[quote="JD27076, post:1, topic:297972"]
Just a question to ask myself. Not for any purpose, just to know an answer.
For example, if some bread and wine were on a regular kitchen table, and the priest went over to it, put his hands out, and said the words of consecration. Is that bread and wine formally the Body and Blood of Jesus?
Or can bread and wine ONLY be consecrated during Mass?
A side question, same thing with absolution. Can a priest say the words of absolution to a person who is a baptized Catholic, and those sins be absolved? (Even if one is not in danger.)
I saw this priest do it in the movie, The Rite, and I wasn't sure this was in correct teaching of Church teaching. It was probably only for venial sins maybe.
We should make a distinction between DIVINE LAW and CHURCH LAW.
Divine law is what prescribed by God and applies to all mankind.
Church law is what prescribed by a particular Church and only applies to the membership of that church. For this thread, this would mean the Code of Canon Law.
Both should work together in harmony although each can be performed in exclusive from the other. For example the prohibition of murder is Divine Law and canon law (even civil law) complies with Divine Law.
If you ask yourself "Can I murder someone?" most of us will say a hard no, but we are physically capable of picking up a knife and stab someone. So can we perform murder? Yes we can (physically) but we decide not to because of the law (divine, canon and civil).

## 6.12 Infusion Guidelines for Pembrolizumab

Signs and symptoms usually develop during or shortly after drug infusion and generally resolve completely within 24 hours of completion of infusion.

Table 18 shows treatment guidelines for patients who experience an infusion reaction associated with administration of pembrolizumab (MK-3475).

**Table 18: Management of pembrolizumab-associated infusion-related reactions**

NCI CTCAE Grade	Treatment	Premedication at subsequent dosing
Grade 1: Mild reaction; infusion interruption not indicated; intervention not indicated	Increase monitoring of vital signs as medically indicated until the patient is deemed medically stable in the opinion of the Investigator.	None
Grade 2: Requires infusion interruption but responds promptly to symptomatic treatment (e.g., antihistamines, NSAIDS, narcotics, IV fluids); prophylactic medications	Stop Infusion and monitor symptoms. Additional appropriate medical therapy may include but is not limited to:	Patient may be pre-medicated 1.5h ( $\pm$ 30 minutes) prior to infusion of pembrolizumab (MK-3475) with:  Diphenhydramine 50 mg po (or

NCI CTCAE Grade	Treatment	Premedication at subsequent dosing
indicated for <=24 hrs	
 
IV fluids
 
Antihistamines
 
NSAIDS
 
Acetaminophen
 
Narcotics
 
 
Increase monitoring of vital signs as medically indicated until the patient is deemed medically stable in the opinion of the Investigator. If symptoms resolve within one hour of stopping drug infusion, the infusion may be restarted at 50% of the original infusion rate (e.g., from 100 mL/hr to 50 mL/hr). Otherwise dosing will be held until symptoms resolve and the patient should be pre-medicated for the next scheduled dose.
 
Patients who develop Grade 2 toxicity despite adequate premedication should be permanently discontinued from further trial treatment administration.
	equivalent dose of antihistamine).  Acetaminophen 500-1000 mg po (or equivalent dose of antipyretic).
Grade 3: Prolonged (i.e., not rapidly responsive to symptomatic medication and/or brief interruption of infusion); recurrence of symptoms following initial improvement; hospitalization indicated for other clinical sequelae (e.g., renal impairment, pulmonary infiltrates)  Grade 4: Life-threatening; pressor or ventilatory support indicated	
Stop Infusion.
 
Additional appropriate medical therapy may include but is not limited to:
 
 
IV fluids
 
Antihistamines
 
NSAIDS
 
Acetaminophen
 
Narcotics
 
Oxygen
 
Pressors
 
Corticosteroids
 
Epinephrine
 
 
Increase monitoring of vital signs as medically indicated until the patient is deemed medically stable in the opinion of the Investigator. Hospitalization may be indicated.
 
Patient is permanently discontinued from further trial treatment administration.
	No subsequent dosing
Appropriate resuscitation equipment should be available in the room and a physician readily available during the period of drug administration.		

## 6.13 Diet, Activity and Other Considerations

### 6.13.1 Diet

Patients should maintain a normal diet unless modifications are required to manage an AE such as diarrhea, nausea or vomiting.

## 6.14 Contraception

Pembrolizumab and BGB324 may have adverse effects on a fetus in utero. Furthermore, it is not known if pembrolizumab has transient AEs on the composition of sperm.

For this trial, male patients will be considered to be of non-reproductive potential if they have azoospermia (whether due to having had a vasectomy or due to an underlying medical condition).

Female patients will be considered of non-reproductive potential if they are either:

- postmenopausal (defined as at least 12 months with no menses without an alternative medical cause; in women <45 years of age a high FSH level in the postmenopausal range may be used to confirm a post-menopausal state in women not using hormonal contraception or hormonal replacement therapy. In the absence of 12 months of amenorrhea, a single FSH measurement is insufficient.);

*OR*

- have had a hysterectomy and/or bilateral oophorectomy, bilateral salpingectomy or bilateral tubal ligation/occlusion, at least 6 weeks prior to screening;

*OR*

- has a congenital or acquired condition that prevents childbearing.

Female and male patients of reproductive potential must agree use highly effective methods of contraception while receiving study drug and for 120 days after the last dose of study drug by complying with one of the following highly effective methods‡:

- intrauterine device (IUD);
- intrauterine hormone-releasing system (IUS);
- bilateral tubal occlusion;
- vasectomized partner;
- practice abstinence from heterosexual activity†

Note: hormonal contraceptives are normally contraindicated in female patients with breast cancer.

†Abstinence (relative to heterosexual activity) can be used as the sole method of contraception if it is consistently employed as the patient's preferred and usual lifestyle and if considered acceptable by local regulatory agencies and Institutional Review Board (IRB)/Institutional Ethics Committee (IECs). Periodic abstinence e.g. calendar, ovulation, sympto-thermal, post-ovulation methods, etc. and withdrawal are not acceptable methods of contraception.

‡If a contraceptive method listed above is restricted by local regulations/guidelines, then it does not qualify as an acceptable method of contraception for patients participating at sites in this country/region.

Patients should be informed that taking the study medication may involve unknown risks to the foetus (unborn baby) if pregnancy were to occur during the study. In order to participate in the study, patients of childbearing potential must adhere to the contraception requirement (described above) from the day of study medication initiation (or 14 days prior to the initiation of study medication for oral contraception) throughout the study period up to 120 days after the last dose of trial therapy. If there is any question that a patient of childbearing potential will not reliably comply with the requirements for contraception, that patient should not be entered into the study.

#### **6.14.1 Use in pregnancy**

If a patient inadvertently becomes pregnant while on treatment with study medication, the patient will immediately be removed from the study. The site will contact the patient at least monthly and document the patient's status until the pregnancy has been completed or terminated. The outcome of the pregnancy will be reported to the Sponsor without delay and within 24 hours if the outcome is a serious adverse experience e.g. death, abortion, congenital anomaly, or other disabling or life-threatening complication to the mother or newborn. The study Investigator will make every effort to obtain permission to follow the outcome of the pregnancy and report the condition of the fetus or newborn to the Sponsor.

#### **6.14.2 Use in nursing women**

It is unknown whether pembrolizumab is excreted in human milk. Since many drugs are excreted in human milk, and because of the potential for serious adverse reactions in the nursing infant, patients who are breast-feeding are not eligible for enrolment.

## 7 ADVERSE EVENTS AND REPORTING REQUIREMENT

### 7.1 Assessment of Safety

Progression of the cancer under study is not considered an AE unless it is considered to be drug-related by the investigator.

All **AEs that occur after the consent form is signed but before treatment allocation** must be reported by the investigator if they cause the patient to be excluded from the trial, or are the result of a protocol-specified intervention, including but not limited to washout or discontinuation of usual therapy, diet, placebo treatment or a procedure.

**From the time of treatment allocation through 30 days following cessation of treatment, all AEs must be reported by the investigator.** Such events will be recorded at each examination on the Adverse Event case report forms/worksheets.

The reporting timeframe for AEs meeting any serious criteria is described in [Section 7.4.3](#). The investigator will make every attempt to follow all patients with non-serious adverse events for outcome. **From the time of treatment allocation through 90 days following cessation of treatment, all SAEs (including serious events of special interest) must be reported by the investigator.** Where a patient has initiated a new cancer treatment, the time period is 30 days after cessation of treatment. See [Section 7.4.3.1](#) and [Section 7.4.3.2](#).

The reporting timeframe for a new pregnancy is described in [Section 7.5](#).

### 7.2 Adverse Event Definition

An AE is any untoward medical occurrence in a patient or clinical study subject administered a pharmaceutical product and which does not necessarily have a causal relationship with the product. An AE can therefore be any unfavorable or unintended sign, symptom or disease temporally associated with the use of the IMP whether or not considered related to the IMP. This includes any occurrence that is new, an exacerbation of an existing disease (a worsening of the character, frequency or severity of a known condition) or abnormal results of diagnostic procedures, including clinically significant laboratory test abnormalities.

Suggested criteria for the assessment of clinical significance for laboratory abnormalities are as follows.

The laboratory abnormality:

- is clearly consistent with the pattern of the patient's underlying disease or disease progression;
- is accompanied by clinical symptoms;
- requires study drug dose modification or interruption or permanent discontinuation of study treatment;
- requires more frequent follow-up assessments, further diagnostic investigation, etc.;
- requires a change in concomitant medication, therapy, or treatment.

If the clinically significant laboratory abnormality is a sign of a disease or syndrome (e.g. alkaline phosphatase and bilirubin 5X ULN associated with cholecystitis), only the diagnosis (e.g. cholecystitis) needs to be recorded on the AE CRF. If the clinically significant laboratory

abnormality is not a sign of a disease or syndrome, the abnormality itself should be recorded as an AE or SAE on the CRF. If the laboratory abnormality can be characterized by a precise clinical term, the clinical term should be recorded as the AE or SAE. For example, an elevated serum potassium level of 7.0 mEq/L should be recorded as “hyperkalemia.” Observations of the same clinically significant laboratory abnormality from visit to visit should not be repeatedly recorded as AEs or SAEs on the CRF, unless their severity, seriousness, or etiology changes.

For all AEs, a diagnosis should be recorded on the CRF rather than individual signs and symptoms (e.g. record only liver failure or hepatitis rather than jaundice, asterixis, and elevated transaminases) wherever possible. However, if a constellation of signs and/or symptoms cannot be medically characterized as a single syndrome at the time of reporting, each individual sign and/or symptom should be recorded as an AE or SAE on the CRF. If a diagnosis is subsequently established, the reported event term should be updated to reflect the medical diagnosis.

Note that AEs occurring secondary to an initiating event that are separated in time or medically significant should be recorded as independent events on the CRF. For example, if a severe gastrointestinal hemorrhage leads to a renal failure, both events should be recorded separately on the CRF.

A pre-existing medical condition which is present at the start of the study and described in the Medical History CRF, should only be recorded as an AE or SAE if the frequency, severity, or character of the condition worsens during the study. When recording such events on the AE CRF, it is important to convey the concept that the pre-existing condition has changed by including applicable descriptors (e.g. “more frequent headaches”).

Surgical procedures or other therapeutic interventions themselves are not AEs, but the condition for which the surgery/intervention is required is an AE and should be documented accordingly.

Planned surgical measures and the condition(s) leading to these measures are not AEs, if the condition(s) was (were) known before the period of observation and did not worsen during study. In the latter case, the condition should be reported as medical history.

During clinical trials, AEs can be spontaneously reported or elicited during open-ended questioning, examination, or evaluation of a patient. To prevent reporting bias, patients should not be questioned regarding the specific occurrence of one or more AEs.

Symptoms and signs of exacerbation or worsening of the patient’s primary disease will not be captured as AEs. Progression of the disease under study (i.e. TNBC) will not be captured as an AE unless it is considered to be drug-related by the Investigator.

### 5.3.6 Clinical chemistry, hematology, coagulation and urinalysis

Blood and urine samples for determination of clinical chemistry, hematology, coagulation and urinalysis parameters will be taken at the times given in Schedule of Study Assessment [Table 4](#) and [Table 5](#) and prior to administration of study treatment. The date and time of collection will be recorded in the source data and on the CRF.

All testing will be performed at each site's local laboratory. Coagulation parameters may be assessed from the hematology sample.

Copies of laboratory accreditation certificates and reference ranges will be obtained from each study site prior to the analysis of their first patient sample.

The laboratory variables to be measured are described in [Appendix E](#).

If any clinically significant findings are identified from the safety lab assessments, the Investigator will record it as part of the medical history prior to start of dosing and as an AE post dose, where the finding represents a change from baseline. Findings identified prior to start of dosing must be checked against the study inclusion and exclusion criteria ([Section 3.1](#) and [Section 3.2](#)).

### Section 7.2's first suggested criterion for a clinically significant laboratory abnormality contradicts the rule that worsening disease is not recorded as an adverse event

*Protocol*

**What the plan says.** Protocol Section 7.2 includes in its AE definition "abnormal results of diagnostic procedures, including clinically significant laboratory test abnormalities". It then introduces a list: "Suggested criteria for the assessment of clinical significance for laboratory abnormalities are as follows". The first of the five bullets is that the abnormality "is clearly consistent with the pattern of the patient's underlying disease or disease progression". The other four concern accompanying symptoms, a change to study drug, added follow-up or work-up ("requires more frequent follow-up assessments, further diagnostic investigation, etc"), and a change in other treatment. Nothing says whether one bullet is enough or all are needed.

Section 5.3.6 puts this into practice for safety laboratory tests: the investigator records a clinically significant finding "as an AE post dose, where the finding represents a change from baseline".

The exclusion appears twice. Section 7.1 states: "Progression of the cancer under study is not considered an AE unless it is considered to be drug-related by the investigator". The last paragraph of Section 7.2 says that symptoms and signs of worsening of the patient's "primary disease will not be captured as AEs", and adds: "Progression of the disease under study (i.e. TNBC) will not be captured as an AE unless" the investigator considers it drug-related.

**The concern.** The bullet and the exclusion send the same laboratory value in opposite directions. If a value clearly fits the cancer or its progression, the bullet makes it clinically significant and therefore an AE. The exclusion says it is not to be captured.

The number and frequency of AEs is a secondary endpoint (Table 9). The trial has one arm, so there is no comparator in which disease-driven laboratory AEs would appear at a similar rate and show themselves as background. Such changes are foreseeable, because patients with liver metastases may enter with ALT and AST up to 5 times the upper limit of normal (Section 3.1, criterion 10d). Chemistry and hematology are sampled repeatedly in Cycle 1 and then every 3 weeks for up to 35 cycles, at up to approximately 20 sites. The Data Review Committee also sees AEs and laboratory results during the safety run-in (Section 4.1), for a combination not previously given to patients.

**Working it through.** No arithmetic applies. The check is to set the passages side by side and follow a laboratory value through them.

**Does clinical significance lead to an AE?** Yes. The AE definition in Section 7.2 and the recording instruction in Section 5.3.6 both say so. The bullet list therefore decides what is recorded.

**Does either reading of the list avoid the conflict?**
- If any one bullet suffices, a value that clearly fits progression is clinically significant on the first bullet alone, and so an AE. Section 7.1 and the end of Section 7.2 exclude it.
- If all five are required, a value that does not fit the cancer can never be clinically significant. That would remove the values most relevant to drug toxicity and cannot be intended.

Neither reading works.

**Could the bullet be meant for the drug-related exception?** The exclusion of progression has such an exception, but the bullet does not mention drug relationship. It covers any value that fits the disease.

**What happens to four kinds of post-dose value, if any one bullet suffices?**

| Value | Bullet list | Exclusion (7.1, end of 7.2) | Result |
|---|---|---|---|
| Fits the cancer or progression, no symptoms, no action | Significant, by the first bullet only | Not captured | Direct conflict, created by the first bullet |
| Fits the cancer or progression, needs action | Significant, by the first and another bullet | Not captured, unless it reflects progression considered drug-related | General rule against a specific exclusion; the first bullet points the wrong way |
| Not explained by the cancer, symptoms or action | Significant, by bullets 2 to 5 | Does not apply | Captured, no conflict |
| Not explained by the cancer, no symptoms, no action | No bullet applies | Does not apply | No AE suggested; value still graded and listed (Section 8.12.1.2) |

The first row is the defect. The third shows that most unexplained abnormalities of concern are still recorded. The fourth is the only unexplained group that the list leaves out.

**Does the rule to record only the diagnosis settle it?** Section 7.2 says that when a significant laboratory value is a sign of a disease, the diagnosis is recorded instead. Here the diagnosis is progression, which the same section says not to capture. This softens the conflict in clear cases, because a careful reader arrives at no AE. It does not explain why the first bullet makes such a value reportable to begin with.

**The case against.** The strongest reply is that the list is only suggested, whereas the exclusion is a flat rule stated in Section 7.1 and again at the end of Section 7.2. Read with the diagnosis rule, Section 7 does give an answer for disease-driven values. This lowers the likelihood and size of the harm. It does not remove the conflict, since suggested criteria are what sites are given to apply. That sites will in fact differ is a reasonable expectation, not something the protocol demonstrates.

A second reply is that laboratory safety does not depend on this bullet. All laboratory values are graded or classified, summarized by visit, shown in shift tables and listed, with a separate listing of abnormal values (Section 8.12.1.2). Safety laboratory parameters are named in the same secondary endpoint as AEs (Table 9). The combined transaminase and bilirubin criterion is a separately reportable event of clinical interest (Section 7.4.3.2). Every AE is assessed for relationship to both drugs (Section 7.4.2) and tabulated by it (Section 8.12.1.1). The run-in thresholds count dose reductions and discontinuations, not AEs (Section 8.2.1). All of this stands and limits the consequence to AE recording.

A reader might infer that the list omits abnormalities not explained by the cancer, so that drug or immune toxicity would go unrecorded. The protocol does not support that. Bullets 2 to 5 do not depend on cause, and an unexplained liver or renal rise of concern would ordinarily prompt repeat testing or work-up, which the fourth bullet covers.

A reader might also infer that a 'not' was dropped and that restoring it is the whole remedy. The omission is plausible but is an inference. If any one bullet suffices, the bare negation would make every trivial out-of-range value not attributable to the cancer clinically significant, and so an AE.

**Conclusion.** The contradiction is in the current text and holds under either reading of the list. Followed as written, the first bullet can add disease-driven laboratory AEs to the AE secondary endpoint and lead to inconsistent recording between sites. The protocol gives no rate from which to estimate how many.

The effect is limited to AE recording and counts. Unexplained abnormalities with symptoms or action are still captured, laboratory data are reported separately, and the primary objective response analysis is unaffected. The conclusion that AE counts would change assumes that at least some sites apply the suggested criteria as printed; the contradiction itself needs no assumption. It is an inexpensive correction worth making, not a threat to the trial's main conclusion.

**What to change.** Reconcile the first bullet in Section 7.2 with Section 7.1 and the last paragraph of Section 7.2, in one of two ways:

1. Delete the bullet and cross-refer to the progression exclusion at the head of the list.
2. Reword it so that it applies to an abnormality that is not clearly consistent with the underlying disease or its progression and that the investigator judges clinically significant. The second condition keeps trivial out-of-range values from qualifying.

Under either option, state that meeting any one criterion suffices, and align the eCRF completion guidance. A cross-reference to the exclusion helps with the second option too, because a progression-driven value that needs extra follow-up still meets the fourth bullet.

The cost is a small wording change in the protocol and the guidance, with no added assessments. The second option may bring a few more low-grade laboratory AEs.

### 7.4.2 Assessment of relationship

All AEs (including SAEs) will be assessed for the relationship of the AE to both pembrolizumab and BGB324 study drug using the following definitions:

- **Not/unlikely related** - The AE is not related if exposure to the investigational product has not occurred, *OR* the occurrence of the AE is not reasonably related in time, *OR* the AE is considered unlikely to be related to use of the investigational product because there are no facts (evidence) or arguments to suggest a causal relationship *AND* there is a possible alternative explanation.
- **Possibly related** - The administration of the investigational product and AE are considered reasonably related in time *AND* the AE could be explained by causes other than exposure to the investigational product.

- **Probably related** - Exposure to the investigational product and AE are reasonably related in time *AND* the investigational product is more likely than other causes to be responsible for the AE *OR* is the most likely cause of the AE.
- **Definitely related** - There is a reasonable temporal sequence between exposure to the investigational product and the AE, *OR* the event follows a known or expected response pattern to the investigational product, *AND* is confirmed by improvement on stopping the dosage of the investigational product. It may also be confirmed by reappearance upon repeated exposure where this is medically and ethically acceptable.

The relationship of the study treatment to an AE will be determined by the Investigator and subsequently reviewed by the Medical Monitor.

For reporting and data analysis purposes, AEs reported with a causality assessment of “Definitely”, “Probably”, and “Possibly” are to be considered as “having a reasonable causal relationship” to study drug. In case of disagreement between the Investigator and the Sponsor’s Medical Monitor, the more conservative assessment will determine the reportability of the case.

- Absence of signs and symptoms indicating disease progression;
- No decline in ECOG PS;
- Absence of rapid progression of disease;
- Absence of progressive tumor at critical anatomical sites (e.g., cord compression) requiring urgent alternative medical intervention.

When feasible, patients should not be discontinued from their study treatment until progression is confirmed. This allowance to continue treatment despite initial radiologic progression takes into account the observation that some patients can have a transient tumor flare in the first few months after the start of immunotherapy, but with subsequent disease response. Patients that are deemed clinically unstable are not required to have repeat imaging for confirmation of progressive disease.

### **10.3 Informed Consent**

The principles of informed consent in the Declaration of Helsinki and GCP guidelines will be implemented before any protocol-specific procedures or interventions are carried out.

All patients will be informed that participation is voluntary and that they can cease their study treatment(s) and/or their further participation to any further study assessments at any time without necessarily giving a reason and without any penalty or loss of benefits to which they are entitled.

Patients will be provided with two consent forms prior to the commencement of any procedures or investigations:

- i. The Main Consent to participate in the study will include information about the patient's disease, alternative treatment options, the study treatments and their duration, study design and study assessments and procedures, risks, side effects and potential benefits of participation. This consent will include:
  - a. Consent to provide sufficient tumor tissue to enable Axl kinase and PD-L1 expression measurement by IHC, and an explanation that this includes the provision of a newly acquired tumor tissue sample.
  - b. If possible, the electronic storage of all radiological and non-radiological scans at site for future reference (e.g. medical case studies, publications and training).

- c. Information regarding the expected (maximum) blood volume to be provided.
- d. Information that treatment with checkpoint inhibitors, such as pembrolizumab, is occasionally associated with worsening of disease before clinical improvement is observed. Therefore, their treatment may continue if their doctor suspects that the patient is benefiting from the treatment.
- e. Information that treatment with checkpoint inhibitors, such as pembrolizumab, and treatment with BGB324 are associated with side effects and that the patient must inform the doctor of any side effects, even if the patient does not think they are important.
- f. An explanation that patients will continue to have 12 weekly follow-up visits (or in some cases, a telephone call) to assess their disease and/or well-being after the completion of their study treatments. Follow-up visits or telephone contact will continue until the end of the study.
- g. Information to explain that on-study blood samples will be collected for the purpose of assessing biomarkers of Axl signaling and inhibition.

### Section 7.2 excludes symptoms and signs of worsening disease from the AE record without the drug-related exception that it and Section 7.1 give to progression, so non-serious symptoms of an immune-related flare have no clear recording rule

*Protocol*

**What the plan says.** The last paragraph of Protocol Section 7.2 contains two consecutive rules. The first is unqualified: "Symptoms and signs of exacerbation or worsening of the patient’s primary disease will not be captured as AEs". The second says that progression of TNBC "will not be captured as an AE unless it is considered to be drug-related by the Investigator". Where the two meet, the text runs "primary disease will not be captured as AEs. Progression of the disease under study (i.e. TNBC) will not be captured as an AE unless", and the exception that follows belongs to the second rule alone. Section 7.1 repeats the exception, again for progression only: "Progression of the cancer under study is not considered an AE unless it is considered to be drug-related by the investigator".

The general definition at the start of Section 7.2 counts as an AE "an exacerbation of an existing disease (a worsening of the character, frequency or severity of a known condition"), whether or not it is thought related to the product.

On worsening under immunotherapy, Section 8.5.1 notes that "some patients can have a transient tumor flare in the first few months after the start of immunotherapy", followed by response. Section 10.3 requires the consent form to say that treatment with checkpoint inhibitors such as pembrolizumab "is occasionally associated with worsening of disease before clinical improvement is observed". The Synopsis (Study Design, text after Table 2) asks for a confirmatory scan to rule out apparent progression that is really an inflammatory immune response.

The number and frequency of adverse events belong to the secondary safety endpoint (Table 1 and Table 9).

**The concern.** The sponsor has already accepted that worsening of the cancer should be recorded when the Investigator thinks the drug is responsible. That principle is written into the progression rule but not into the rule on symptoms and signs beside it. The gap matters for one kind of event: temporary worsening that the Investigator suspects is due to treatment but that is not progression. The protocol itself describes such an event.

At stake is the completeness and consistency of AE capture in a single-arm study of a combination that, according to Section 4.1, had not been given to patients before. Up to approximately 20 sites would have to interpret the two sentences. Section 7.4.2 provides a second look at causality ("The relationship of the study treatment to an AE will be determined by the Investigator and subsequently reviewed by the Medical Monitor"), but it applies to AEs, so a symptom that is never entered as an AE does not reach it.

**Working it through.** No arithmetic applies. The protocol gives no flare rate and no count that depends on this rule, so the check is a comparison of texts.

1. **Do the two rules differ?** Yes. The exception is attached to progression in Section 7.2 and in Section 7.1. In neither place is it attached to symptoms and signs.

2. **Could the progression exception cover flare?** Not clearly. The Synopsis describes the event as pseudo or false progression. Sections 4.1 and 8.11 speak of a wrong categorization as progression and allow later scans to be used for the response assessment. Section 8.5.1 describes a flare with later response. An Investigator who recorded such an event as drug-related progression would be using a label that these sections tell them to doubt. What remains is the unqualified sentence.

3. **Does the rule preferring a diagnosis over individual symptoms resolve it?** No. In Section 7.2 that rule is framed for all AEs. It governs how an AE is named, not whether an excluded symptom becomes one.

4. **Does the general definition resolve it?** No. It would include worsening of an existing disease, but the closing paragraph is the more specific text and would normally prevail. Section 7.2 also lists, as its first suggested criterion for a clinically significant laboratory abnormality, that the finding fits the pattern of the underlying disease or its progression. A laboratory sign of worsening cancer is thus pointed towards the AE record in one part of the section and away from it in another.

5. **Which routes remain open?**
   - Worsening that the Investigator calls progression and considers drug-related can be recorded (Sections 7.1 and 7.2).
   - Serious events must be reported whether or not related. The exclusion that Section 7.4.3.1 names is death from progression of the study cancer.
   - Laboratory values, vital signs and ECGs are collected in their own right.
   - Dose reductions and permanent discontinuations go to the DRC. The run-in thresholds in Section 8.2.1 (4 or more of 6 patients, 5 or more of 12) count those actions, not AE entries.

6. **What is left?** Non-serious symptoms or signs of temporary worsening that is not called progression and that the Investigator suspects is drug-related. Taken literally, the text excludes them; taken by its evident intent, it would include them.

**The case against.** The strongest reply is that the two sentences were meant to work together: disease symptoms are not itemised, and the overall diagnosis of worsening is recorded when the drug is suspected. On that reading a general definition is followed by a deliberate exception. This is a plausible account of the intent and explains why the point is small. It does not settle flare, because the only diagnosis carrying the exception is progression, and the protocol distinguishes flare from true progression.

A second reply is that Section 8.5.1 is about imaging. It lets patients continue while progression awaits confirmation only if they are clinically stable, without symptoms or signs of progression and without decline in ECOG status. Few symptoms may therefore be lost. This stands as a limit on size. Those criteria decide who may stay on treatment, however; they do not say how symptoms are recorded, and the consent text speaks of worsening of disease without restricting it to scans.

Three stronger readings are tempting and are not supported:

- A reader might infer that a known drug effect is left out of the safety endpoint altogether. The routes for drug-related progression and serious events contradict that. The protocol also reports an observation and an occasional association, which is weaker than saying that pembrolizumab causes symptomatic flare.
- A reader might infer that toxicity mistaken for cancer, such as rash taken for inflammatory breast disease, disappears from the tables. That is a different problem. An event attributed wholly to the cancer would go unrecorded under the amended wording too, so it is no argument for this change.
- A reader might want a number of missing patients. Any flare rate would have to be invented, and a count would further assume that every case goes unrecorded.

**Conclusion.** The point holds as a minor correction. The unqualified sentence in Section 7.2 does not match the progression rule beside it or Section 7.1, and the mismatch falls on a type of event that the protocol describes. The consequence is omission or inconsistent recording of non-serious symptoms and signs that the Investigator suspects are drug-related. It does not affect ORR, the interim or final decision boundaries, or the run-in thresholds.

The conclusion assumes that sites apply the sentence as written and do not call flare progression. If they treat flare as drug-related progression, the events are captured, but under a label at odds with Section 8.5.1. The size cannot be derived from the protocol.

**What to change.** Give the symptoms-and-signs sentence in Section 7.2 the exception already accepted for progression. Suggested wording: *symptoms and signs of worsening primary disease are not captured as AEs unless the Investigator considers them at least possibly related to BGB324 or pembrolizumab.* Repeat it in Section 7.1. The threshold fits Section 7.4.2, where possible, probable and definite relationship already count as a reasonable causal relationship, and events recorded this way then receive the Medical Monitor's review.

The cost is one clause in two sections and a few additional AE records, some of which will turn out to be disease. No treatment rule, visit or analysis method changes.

The same approach applies in the economy of sacrament. A priest, by the virtue of his ordination (Divine Law), can absolve sins and confect transubstantiation as long as the proper intent, form and matter exists. HOWEVER, the Canon Law prescribed how sacraments should be administer.
So, a priest can take a piece of wheat based bread (or any grape wine), saying the Words of Institution with the intent to make present the Body of Christ and really make it happen.
A priest can also absolve the sins of a baptized Catholic who ask for absolution to be administered to him without even hearing his or her confessions.
However, the above examples are forbidden by the Canon Law and a good priest should follow the canon law like a good citizen should follow the civil law.
The proper setting of transubstantiation is the Holy Mass and the proper setting of forgiveness of sins is the celebration of the Sacrament of Reconciliation and/or Anointing of the Sick.
The same as a bishop can ordained anyone a bishop, however, Canon Law requires the Pope has consented to the ordination.
Hope this helps.